Autumn has finally arrived. Despite it happening in Tokyo at the same time every year, I’m always surprised by its lateness. As a kid, I seem to remember running through the frosty streets of Bangor, blowing up dogshit with bangers, and playing ‘rap and run’ on unsuspecting houses from early October. But here we are now, already mid-November and the leaves are only just beginning to change.
Growing up in Northern Ireland, autumn always had a distinct smell and sound – smoke in the air from fireworks, and the crunch of brown leaves under my trainers. For Halloween, at the age of 10 and 11, my friends and I would dunk for apples and torture our parents to buy overpriced (and underwhelming) indoor fireworks; at 12 and 13, we would go trick-or-treating (we called it Halloween Rhyming) around the neighbourhood; then, from about 16 onwards, we graduated to hanging about on cold street corners with bottles of cider and illegal fireworks bulging in our pockets.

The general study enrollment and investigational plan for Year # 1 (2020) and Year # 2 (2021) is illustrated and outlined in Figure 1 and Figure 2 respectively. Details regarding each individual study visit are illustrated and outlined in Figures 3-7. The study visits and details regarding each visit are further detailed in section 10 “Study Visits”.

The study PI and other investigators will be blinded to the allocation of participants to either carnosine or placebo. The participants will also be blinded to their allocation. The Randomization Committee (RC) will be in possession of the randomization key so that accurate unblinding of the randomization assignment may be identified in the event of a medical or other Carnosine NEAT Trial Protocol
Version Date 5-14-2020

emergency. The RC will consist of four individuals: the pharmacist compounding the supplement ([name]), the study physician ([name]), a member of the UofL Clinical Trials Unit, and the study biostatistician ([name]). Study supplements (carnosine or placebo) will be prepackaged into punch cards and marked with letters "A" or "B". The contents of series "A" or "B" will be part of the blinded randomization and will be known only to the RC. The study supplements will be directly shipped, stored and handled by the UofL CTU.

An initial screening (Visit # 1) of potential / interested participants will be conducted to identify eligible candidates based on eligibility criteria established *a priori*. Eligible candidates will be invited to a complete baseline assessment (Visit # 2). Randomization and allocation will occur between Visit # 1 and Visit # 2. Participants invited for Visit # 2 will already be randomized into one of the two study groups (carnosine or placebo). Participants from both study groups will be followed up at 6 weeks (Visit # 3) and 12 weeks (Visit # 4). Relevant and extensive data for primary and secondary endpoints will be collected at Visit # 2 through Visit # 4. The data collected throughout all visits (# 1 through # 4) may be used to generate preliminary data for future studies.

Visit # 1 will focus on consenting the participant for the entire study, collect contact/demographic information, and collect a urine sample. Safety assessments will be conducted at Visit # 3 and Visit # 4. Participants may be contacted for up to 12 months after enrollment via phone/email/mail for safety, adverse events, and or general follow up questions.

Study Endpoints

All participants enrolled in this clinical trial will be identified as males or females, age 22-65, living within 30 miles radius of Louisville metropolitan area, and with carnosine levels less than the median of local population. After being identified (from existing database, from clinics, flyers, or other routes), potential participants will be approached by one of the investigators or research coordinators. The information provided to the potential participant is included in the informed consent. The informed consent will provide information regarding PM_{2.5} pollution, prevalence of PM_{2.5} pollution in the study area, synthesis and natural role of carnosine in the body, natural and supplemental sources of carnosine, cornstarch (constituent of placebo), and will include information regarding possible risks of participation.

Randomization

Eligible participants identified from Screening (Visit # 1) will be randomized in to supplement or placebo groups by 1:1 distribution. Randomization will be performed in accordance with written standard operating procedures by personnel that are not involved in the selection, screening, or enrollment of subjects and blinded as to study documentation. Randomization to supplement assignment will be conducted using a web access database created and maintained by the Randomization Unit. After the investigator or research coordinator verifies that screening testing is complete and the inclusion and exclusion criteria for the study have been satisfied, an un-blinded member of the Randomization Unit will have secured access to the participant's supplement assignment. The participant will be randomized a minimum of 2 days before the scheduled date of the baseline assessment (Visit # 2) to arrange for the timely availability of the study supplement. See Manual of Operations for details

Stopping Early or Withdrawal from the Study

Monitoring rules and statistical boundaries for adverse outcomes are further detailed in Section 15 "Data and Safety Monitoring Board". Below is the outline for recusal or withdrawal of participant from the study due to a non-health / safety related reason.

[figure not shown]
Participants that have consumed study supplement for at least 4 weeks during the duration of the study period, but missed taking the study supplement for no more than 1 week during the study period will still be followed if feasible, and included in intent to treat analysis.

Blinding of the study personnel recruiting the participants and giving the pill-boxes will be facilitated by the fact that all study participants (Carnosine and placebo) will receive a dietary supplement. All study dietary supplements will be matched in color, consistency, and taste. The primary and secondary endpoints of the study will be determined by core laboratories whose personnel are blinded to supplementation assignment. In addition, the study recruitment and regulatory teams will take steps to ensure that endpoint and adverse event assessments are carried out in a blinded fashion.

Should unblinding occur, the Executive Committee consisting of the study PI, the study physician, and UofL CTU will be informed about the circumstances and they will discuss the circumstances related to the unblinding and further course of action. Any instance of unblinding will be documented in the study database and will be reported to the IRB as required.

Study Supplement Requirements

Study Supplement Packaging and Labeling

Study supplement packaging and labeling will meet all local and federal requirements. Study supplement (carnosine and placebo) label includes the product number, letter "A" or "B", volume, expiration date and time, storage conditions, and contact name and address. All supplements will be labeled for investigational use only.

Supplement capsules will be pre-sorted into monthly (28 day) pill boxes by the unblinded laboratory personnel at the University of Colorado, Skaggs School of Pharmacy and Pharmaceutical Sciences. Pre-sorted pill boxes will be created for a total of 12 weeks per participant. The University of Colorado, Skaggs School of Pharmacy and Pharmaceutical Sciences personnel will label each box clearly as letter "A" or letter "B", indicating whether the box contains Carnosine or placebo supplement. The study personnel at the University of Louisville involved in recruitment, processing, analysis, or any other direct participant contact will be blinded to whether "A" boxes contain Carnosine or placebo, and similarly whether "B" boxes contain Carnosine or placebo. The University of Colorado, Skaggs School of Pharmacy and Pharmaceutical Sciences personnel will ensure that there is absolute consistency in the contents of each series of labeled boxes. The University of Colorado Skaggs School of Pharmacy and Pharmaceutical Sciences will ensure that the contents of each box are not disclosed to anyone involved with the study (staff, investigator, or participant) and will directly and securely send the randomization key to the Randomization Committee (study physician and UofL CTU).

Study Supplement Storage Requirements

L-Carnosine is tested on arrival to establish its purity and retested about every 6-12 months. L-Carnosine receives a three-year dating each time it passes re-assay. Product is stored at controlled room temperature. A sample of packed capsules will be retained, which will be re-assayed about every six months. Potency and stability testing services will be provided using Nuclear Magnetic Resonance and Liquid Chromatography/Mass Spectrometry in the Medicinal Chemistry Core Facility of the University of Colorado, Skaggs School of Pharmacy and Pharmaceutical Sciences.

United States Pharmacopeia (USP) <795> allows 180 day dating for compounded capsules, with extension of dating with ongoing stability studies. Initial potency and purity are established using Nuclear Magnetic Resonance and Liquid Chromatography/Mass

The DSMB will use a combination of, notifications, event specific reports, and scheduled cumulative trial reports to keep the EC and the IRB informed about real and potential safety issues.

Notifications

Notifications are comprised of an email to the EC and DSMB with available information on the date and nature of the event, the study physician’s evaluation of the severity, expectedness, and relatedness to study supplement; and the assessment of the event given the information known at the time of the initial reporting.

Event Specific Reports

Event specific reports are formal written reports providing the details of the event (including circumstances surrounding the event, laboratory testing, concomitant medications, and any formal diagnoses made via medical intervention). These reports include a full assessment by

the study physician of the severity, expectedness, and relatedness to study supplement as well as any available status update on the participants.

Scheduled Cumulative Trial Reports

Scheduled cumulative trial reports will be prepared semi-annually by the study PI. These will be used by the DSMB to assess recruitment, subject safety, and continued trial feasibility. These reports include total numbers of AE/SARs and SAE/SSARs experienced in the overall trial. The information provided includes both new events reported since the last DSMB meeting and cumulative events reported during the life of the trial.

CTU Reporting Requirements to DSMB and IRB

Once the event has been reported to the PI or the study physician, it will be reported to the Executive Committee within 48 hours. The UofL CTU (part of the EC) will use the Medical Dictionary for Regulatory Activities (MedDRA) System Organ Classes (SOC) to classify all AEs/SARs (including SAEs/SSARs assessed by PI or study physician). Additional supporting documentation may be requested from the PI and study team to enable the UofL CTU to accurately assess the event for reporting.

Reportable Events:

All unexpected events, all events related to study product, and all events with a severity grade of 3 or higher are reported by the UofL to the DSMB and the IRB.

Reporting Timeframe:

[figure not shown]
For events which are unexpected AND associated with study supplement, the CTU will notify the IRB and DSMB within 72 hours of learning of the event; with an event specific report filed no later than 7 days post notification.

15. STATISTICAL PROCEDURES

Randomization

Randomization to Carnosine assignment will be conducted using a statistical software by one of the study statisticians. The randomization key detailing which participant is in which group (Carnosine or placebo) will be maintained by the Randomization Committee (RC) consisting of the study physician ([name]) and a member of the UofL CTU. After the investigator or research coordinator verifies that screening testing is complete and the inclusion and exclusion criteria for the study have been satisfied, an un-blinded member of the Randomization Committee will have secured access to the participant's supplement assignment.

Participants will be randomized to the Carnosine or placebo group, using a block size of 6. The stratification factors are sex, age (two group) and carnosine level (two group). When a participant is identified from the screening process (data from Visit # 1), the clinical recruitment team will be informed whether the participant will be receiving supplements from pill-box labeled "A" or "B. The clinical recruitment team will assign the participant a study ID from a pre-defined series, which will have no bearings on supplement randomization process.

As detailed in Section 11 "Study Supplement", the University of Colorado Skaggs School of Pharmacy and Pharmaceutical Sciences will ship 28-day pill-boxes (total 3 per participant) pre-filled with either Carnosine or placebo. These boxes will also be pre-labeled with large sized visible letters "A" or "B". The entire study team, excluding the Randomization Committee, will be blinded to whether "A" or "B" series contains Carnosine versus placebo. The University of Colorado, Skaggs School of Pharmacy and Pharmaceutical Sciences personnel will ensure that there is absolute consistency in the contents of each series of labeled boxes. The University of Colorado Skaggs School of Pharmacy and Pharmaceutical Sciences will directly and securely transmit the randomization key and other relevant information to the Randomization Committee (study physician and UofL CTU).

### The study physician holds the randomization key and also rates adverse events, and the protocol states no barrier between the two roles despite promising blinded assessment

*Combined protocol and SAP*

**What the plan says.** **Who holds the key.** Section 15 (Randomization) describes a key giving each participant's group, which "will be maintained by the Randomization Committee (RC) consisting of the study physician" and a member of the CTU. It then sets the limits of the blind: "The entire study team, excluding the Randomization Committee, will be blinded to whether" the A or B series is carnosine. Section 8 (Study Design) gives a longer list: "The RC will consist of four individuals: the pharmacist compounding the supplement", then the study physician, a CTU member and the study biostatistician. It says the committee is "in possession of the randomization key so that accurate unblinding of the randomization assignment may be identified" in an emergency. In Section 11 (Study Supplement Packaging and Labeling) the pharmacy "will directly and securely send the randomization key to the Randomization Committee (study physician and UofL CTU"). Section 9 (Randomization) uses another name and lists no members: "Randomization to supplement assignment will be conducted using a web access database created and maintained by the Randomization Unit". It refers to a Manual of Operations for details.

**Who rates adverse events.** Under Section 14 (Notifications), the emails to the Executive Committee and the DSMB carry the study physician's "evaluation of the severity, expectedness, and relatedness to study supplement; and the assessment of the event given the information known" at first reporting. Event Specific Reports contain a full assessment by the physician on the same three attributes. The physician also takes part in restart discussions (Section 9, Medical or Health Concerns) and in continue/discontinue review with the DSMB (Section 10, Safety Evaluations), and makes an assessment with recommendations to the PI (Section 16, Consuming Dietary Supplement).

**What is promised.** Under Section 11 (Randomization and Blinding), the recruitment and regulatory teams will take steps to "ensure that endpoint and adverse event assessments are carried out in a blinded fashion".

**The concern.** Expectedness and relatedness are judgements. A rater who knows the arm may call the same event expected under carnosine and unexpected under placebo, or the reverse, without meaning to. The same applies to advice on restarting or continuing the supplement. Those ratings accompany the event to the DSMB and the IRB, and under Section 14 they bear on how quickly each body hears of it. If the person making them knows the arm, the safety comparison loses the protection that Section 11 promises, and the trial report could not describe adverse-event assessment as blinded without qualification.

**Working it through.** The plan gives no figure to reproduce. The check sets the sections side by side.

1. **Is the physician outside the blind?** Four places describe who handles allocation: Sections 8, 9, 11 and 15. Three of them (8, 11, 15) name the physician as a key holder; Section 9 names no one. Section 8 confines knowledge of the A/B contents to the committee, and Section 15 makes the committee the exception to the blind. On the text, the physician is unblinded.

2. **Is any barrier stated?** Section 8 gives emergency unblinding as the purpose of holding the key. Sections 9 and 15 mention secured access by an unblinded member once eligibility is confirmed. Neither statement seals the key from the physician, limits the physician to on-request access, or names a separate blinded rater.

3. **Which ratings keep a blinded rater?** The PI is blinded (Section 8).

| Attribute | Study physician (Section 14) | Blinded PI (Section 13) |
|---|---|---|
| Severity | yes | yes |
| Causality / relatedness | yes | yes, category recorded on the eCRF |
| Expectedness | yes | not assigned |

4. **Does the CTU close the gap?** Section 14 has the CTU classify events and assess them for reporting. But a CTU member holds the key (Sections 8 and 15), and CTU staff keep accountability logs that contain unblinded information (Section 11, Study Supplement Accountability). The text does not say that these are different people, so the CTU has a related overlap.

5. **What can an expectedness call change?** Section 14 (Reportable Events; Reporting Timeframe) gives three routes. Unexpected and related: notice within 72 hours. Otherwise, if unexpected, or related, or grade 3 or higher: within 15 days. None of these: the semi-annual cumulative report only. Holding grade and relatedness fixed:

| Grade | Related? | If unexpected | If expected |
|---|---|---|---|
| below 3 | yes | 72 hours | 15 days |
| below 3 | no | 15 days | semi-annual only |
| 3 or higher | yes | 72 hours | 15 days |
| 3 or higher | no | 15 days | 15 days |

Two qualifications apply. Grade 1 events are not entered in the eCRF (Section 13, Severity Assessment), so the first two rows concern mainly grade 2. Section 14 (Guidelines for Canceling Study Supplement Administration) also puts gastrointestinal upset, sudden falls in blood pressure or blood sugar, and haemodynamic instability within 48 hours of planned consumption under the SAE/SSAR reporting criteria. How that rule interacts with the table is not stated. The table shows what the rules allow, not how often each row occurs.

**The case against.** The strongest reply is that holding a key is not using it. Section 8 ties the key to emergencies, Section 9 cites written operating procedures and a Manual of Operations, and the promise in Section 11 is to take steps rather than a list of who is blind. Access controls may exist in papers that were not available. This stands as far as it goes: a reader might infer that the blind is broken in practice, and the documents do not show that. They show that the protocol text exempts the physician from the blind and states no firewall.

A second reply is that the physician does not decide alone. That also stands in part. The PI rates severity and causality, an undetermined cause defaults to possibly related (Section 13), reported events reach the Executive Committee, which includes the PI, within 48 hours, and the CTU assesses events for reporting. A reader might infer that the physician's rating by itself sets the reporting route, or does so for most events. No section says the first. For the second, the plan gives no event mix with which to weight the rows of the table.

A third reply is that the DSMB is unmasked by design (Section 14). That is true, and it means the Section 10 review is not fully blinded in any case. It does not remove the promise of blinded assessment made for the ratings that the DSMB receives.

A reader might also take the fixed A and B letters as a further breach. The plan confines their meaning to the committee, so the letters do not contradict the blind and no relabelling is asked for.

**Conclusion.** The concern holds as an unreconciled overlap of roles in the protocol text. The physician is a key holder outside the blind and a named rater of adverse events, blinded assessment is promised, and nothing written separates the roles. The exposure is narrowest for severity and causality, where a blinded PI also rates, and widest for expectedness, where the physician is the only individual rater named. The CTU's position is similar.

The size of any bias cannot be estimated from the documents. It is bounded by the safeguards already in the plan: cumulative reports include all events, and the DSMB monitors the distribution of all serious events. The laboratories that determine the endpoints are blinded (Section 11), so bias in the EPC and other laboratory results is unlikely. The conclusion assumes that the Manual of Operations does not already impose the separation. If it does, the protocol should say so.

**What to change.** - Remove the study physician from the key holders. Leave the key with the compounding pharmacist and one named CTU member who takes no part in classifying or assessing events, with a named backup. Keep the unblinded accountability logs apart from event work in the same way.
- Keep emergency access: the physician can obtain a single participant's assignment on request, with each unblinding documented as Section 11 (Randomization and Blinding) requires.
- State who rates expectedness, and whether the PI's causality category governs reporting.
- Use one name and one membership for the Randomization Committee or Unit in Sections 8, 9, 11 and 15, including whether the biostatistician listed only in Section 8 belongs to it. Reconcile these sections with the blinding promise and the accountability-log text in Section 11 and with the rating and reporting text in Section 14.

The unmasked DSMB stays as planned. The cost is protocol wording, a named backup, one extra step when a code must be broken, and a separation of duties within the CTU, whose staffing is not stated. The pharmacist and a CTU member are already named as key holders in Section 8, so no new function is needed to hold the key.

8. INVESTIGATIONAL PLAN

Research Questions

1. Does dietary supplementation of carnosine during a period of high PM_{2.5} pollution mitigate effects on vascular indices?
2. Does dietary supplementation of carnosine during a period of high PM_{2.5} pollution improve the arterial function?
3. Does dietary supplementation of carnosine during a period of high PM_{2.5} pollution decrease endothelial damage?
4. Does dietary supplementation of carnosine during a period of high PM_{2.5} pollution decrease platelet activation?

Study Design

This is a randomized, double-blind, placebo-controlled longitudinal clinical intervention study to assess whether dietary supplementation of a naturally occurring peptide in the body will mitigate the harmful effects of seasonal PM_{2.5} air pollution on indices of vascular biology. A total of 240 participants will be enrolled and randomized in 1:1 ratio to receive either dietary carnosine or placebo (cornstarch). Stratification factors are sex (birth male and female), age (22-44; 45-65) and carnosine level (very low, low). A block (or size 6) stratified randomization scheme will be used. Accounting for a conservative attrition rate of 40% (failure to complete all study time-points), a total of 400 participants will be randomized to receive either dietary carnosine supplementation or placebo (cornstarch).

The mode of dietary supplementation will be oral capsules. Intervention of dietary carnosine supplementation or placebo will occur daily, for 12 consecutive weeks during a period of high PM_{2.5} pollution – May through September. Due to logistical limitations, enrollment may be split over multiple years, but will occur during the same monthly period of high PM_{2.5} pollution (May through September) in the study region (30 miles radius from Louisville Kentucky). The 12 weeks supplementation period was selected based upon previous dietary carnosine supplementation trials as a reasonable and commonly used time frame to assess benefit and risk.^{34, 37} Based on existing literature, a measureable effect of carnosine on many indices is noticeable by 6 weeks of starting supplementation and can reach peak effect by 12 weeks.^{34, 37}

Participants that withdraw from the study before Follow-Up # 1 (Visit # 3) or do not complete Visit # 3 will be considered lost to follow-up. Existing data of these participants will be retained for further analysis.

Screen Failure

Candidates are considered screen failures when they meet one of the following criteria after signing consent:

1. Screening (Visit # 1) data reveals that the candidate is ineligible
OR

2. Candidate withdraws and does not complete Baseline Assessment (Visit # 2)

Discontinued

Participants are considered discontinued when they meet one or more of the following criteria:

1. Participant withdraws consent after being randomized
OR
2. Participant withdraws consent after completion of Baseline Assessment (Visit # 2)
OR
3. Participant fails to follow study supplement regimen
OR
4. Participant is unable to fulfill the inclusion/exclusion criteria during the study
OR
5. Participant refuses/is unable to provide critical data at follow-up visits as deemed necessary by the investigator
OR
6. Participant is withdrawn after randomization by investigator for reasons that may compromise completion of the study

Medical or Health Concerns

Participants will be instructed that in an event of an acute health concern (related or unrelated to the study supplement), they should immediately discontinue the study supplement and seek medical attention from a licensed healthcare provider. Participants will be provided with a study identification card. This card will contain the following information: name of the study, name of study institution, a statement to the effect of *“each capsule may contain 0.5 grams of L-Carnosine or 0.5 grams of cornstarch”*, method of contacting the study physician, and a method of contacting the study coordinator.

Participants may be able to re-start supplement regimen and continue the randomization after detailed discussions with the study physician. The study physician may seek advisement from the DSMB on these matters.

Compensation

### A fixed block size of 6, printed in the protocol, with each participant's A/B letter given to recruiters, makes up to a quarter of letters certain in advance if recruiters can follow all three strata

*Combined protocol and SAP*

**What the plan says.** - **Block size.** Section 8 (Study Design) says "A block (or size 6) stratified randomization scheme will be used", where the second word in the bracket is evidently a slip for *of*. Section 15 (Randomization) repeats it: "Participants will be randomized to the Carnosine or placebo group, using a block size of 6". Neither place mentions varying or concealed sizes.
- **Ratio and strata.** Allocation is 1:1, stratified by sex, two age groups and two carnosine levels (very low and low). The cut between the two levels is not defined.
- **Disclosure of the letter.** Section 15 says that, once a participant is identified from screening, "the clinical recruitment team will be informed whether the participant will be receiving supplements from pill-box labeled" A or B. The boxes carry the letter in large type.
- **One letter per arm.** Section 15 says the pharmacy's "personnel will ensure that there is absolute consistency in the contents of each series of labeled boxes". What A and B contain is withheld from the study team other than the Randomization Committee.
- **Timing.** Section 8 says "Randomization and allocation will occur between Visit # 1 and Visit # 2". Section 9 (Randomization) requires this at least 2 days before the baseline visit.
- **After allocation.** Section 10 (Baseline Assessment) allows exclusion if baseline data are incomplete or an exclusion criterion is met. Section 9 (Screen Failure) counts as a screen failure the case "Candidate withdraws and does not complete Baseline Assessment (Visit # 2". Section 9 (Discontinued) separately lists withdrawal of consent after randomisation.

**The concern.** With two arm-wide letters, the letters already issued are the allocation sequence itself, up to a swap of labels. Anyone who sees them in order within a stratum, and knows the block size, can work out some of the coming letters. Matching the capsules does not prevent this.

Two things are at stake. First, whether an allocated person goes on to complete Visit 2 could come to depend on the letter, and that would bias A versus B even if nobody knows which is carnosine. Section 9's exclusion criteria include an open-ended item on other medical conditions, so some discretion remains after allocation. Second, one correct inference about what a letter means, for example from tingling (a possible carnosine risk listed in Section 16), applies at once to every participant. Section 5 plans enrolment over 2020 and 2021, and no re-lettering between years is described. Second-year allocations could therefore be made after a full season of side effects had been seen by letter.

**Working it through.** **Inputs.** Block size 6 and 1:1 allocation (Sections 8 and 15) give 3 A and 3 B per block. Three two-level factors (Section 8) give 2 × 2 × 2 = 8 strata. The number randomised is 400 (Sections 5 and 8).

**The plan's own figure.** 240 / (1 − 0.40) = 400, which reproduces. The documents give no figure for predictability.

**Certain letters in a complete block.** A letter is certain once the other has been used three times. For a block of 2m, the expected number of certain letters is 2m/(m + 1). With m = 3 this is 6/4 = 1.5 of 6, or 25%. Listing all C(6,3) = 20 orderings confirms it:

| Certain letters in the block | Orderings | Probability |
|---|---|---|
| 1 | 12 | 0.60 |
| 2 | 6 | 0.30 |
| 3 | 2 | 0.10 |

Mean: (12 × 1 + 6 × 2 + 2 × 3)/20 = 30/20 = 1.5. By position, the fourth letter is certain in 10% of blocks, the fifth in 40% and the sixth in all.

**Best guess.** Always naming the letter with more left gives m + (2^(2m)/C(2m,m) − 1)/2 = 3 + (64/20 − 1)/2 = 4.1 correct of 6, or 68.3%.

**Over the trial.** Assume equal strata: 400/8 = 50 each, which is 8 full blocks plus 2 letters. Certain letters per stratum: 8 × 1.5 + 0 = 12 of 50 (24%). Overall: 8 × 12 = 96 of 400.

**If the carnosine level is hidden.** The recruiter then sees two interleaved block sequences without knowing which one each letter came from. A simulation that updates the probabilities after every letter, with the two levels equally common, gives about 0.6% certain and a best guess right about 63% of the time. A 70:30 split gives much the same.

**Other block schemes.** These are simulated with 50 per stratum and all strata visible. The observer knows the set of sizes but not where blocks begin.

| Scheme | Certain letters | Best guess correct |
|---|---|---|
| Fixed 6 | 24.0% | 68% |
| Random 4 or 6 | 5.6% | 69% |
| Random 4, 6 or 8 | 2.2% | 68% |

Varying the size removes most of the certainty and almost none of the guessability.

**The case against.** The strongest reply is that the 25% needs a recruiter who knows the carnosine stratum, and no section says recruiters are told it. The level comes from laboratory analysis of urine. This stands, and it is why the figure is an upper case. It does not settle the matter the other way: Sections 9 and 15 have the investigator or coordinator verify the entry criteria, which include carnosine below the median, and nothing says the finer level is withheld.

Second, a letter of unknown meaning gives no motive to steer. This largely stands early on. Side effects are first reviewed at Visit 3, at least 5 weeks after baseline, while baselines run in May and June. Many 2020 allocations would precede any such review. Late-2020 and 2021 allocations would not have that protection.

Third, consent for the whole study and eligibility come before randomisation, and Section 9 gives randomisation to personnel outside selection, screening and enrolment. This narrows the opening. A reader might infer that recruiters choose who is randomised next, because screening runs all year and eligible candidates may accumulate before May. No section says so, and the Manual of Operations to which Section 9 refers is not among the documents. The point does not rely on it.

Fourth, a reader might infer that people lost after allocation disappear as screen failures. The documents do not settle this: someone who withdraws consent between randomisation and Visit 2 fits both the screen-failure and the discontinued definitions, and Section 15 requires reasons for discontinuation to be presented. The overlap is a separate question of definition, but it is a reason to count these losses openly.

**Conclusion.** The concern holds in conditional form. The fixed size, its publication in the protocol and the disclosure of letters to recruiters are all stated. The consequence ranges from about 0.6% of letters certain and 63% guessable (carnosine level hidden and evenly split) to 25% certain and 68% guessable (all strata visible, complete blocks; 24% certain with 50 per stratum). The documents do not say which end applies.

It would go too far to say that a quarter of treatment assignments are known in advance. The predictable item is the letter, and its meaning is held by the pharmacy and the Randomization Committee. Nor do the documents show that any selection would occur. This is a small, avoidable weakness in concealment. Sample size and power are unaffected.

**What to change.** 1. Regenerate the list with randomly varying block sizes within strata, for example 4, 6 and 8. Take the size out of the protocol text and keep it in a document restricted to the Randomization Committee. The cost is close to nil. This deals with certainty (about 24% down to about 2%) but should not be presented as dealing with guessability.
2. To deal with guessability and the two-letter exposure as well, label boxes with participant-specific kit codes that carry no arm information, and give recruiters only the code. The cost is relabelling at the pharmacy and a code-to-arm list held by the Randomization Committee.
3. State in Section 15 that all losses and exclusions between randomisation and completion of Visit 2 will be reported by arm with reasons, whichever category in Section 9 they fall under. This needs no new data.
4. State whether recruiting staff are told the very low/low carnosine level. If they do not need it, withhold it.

The autumnal sounds and smells I experienced today were very different from those of 20 years ago – the smoke of fireworks replaced with the smoke of incense from my local temple, and the sound of clinking bottles replaced by near silence. The apples I used to dunk for had turned into persimmons, fallen from the temple trees and given to me by monks. Both periods of my life, so different, yet connected all the same.
I sometimes wish I could transport all my childhood friends here to Japan, back to the age we were running about the streets, causing havoc and not caring about anything. But that was there and then, and this is here and now.
I will marry in Northern Ireland next year, and while there won’t be any exploding dogshit (I hope), my Irish and Japanese lives will come together and I will be able to share the best of both worlds, literally, as the saying goes.